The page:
The Federal Reserve has slightly reduced its outlook for U.S. economic growth this year but is a little more optimistic about the unemployment rate.
The Fed expects the economy to grow between 2.2 percent and 2.7 percent in 2012, according to its updated economic forecasts released Wednesday. That's down from November's forecast of between 2.5 percent and 2.9 percent.
Many economists expect Europe will suffer a recession this year, which will slow U.S. growth.
Earlier Wednesday, the Fed noted the weak but growing economy when it said it doesn't plan to raise its benchmark interest rate until late 2014. And some members wanted to push that back even further, according to new interest rate projections released with the quarterly forecasts.
Still, the Fed said it expects unemployment to fall low as 8.2 percent. That's an improvement from November's bottom rate of 8.5 percent.
In December, the unemployment rate fell to 8.5 percent _ the lowest level in nearly three years _ after the sixth straight month of solid hiring.
Inflation has been relatively tame and the Fed doesn't see that changing over the next three years.
And for the first time, the Fed offered an official target for inflation _ 2 percent _ in a statement of its long-term policy goals. It had previously indicated that inflation between 1.7 percent and 2 percent was acceptable.
The Fed did not specify a target for unemployment. But it said that unemployment between 5.2 percent and 6 percent would be consistent with its goal for a healthy economy.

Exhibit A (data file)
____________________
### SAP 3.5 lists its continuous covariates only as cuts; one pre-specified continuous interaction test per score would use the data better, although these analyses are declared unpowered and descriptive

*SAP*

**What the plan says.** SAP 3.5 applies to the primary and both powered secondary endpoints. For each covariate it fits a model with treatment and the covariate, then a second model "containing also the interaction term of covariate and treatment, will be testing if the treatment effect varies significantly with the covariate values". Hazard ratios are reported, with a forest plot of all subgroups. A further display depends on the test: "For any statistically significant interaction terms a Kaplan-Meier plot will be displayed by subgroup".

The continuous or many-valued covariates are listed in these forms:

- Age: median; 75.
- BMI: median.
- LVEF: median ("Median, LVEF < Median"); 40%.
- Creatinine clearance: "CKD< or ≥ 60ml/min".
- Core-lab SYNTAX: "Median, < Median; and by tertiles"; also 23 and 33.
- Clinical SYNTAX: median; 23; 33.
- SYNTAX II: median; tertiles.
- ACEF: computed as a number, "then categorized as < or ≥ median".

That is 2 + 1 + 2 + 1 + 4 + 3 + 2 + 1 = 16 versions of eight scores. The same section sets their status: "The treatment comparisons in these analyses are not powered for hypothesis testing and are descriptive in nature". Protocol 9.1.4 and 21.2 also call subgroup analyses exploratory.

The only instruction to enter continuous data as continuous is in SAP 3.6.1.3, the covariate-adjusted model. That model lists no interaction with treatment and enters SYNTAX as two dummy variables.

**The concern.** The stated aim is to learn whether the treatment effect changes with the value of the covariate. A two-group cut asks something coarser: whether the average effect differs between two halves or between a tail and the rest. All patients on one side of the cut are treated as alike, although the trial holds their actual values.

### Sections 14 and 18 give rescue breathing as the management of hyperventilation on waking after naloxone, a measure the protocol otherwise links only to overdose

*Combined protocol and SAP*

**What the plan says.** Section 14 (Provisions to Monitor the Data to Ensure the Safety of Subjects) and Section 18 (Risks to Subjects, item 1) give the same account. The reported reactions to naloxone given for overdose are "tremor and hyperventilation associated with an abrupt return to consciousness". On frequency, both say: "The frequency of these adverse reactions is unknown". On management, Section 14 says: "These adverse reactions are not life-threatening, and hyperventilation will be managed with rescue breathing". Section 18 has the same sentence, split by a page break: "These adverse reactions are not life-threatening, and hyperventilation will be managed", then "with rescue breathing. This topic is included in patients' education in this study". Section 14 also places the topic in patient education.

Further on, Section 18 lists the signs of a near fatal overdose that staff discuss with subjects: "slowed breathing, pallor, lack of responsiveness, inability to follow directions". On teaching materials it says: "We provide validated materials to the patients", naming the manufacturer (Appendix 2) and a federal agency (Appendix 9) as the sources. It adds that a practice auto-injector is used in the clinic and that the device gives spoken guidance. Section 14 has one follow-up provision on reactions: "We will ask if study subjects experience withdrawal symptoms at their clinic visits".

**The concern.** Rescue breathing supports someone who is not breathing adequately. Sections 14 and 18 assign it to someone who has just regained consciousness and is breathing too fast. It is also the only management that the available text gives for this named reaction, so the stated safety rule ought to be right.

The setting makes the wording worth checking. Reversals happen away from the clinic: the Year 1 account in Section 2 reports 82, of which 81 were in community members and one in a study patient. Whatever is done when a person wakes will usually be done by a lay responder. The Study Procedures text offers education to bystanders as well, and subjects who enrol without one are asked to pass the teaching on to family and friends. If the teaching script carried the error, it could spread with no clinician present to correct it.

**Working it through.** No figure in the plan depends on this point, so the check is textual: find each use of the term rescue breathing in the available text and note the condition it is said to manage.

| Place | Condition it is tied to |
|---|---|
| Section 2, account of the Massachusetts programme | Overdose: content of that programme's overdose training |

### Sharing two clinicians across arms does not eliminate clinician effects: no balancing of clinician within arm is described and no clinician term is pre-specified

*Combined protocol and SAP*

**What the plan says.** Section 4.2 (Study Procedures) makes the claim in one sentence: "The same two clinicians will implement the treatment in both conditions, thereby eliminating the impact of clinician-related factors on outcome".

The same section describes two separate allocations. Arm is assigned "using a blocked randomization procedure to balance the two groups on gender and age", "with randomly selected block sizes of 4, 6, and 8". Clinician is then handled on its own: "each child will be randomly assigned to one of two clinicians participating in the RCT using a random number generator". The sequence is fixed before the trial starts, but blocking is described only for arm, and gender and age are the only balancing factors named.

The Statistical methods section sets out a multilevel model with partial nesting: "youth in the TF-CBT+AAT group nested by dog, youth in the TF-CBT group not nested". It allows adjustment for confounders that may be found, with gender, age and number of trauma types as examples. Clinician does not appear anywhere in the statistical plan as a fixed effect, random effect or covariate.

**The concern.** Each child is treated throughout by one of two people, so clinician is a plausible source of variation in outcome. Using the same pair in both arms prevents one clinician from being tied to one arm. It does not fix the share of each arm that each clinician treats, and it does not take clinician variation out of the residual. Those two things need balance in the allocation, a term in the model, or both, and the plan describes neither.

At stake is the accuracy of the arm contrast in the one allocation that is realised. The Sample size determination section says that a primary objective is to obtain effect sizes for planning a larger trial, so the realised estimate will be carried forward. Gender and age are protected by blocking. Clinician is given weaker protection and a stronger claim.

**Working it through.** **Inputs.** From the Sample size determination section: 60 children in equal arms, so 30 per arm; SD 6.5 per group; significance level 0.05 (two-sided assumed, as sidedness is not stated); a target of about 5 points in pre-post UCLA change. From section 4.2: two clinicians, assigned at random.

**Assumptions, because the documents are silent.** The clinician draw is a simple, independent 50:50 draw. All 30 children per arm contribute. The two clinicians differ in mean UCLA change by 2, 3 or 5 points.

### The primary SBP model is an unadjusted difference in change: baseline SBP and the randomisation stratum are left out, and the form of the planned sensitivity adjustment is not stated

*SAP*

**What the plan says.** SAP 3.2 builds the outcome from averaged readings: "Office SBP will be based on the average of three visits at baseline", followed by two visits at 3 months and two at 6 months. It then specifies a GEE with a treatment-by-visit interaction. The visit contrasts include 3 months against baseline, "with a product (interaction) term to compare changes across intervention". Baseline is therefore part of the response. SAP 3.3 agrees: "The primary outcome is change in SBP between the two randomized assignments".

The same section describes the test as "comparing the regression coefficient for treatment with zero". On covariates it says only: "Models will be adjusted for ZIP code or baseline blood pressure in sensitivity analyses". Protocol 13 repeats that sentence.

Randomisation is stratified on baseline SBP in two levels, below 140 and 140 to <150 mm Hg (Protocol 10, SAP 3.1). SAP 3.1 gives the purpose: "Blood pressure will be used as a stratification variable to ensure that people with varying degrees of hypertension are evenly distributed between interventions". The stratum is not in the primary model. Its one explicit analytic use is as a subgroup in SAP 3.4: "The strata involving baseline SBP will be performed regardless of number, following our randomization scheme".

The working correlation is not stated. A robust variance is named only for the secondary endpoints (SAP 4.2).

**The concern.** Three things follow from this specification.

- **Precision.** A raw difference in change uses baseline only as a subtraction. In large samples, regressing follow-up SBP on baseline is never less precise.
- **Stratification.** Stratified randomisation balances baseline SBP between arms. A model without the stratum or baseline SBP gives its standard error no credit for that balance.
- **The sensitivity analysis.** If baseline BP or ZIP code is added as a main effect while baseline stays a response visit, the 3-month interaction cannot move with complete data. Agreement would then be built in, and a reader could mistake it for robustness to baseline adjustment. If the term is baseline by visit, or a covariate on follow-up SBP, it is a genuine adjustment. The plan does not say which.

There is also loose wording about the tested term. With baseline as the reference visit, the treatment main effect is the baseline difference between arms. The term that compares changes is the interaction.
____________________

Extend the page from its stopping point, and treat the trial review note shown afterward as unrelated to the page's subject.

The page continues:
The updated quarterly forecasts also showed that some Fed members wanted to extend the period of record-low interest rates beyond 2014. Eleven of the 17 members said they don't see interest rates rising until at least 2015. Only 10 members have a vote on the policy committee.
The Fed said record-low rates are still needed to help boost an improving but still sluggish economy. The extended timeframe is a shift from the Fed's previous plan to keep the rate low at least until mid-2013.
The economy is looking a little better, according to recent private and government data. Companies are hiring more, the stock market is rising, factories are busy and more people are buying cars. Even the home market is showing slight gains after three dismal years.
Still, the threat of a recession in Europe is likely to drag on the global economy. And another year of weak wage gains in the United States could force consumers to pull back on spending, which would slow growth.
Private economists forecast that the nation's economy to grow just 2 percent in the first three months of the year, in part because of the recession in Europe. For the year, they expect growth of 2.4 percent, according to a survey by the Associated Press. That's sluggish for a recovery. But it is better than last year's likely pace of below 2 percent.
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